GLY: Almost all the big name superheroes – Superman, Batman, Spider-Man, the Hulk – were created by the sons of Jewish immigrants. Consciously or not, these young men put their life experiences into their characters. Superheroes often have two names and live under two different sets of cultural norms.  They have to hide who they truly are from the public in order to be accepted.

I wonder if this is why I was drawn to superheroes when I was a kid. I’m the son of Asian immigrants, and I saw my experiences reflected in the comic books stories I was reading. I grew up with two names, under two sets of cultural norms. I think this is true for a lot of Asian American kids.

In fact, there are a couple of graphic novel anthologies that explore this link between superheroes and Asian America. One is called “Secret Identities” and the other “Shattered.” They’re collections of stories about Asian American superheroes by Asian American creators. Sonny Liew and I have short stories in both volumes.

MH: How do you think your personal identity influences your writing and/or the diversity of your readership?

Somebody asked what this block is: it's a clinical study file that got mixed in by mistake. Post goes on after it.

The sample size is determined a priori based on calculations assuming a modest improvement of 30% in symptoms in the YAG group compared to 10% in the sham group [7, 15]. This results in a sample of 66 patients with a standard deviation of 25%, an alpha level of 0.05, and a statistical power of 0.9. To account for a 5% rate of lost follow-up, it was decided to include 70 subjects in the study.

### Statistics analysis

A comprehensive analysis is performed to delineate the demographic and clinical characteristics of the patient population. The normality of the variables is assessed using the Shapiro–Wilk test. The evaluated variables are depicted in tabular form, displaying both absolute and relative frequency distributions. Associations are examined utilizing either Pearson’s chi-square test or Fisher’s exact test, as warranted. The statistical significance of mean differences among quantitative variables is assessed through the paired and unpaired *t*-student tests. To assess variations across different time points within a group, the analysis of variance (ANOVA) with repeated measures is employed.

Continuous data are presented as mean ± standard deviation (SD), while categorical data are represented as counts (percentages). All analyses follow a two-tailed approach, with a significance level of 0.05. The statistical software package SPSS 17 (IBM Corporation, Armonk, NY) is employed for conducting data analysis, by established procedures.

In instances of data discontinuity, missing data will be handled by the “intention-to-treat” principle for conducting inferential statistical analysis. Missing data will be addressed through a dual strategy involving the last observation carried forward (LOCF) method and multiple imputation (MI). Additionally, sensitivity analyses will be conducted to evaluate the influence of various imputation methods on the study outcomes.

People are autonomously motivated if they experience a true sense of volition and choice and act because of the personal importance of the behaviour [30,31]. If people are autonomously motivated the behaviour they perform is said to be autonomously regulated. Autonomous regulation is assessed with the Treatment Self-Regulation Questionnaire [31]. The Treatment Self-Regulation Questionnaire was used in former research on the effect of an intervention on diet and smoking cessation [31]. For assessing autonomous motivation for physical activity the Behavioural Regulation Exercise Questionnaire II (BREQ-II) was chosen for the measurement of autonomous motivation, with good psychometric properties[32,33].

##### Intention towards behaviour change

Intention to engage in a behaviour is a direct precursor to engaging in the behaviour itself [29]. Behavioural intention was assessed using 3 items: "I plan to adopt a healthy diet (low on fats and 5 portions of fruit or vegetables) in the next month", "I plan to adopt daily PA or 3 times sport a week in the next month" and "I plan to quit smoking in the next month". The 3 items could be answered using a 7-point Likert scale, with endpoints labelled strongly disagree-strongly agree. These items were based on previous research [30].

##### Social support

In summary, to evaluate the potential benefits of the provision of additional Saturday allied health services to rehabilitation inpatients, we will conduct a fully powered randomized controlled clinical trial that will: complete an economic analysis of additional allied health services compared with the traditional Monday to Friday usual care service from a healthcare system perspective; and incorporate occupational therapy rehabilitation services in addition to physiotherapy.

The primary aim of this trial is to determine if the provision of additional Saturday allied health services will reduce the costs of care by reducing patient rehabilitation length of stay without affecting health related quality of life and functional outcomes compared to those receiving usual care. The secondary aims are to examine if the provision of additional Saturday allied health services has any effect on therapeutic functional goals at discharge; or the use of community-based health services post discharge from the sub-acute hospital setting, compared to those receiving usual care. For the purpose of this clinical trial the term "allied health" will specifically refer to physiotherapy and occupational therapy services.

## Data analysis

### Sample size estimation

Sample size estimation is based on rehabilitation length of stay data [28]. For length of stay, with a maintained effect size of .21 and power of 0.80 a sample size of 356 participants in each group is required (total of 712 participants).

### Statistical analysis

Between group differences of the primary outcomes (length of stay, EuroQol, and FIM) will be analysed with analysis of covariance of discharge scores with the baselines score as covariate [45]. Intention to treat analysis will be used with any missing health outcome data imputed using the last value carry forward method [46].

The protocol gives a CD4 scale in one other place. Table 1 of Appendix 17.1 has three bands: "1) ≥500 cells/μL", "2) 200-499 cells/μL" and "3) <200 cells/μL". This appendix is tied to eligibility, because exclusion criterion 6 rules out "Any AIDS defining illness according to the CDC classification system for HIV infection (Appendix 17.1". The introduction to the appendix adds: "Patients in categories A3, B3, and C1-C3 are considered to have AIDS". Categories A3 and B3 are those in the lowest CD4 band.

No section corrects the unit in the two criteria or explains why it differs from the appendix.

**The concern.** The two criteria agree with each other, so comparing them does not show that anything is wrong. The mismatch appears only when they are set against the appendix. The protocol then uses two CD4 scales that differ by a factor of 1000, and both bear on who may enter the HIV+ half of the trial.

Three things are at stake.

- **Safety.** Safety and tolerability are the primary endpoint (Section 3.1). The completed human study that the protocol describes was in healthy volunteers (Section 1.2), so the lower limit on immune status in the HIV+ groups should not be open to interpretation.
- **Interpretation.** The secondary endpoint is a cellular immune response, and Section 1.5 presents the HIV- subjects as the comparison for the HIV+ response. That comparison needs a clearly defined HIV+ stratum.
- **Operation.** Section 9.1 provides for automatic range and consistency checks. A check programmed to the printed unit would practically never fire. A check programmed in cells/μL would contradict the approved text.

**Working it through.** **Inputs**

GLY: Most authors look to their own lives for their inspiration, and I’m certainly no exception. I love hearing from readers who connect with my books. I wish I could go back in time to tell my pre-teen self that what he was going through was pretty common.

I’ve been lucky enough to do talks about “American Born Chinese” all over the country. I’ve heard from readers of every background. The book seems to speak most strongly to the children of immigrants, regardless of where their parents came from. The immigrant experience is so fundamental to who we are as a nation, yet it’s often swept under the rug.

MH: We’re always looking for more to read. Who are five authors we should we be reading? Why?

GLY: Jason Shiga’s choose-your-own-adventure graphic novel “Meanwhile” is one of the most astounding books I’ve ever read. Right now, he’s working on an 500-page epic called “Demon.” It’s not for kids – it’s not even for some adults – but it’s Shiga at his best.